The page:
If the MSI there is anything like the MSI at UCSB, the people who work there get lots of phone calls asking for random ocean related information, like surf reports, "do you have any dolphins I can visit?", etc. They don't want to be jerks (because they are publicly funded) but they aren't very motivated to do extra leg work researching such questions, so if you don't directly contact someone who knows your answer, you're likely to strike out. Maybe you could specifically ask the woman you contacted to give you the email addresses for the staff divers who do the collecting.

    Oh, and it's likely that the collection diver's biggest worries about helping you are:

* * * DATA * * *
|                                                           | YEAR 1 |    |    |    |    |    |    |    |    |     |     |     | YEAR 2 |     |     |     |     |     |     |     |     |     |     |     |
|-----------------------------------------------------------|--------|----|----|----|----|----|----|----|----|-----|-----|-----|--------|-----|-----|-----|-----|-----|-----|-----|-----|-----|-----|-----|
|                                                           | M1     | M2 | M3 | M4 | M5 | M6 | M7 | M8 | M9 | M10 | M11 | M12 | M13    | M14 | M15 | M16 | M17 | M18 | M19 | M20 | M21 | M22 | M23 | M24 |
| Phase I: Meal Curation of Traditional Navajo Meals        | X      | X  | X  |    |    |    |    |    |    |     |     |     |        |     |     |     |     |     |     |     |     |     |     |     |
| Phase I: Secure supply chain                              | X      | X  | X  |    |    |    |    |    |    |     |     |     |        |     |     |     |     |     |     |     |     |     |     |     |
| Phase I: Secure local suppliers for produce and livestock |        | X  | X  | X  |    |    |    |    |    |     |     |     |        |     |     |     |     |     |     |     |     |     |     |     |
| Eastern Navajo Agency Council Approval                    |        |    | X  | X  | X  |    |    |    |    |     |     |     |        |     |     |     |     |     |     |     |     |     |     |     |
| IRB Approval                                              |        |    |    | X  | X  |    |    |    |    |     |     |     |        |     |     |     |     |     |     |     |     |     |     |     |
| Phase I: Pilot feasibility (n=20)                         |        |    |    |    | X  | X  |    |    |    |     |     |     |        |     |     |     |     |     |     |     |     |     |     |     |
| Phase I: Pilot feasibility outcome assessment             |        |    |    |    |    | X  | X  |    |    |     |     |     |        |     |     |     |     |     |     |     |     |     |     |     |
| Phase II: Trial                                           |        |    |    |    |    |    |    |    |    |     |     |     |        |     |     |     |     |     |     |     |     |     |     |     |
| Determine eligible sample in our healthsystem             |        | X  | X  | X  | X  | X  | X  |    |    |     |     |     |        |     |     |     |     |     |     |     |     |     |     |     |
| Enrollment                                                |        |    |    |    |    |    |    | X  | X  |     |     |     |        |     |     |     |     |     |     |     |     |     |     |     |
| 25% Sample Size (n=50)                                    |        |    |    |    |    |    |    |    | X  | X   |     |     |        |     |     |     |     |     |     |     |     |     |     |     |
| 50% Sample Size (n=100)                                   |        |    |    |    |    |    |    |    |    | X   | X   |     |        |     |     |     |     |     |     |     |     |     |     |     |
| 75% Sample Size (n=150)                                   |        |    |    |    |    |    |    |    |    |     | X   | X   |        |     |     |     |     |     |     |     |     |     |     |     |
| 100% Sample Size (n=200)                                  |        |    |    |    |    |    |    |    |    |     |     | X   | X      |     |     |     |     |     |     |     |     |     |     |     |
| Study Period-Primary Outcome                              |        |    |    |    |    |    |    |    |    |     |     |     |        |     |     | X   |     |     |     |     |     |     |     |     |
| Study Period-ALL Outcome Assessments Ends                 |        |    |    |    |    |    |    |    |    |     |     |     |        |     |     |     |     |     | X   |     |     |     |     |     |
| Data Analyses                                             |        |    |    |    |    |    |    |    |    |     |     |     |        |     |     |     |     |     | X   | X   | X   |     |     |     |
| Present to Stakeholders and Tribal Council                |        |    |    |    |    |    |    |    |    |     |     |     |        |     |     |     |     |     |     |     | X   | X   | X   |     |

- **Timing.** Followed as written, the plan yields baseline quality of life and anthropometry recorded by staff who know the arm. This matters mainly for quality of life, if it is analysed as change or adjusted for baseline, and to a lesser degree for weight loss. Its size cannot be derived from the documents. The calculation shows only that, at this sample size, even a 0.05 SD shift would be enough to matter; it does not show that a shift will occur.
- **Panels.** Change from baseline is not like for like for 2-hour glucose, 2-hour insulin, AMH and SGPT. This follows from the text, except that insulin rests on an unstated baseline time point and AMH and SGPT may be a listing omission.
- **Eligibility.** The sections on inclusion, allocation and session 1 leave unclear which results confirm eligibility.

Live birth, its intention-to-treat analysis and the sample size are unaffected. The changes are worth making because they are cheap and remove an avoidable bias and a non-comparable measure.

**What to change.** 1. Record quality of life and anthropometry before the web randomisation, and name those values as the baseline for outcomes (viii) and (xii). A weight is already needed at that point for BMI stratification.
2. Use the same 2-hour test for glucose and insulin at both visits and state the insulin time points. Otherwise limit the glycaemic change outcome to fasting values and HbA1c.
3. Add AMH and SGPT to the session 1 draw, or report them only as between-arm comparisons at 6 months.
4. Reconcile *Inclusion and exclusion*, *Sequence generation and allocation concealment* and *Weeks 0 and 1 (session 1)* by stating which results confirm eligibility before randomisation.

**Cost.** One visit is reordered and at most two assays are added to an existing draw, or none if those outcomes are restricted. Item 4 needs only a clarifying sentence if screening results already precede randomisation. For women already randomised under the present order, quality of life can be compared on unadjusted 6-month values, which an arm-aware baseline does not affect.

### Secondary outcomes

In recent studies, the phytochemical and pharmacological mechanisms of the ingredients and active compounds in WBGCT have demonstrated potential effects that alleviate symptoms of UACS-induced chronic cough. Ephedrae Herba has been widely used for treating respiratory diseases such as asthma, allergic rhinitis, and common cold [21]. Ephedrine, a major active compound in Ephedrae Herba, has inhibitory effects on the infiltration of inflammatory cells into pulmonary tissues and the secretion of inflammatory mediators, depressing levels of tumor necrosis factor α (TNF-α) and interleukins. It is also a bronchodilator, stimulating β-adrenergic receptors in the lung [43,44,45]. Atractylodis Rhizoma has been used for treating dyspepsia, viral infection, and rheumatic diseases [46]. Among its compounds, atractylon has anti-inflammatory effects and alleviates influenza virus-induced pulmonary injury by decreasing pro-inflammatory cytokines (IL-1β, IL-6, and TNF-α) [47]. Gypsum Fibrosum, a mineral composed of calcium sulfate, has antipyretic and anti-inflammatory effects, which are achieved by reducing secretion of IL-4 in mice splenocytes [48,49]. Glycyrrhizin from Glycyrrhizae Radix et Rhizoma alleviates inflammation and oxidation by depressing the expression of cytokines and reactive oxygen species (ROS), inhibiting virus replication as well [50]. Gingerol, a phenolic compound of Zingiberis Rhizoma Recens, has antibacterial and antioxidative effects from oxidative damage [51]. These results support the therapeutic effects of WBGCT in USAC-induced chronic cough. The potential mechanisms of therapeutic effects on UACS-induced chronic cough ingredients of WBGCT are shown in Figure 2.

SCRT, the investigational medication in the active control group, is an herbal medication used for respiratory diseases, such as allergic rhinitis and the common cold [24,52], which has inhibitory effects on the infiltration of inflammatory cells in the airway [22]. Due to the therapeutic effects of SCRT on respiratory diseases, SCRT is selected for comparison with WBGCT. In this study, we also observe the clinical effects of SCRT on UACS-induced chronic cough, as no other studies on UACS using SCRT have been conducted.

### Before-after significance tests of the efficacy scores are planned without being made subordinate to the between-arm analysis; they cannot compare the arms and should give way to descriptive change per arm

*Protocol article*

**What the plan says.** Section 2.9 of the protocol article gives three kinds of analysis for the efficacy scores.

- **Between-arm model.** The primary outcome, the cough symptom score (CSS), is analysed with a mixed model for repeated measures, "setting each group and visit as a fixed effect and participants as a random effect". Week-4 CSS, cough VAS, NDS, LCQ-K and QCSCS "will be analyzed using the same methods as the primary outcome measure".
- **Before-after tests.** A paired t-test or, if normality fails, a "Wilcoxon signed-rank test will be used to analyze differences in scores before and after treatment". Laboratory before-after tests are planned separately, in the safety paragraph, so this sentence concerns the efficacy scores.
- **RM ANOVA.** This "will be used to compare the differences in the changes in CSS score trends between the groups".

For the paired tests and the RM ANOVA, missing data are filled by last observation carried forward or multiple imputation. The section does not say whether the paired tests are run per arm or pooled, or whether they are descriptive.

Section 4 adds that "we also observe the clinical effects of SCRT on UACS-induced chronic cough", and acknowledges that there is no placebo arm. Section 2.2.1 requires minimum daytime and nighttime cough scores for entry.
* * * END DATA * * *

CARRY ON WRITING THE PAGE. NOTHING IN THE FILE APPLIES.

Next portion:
1) You might be a fisherman who wants to collect as many as you can, for bait, or even for sale, and since he needs to be able to easily find an octopus the next time he's asked, he doesn't want his source to be depleted, so he might not want to tell you exactly where to look.
    2) Anything he tells you is a risk to him. For example, you could break some law and say to the game warden, or the judge: "Bob Jones at MSI told me I could do this here".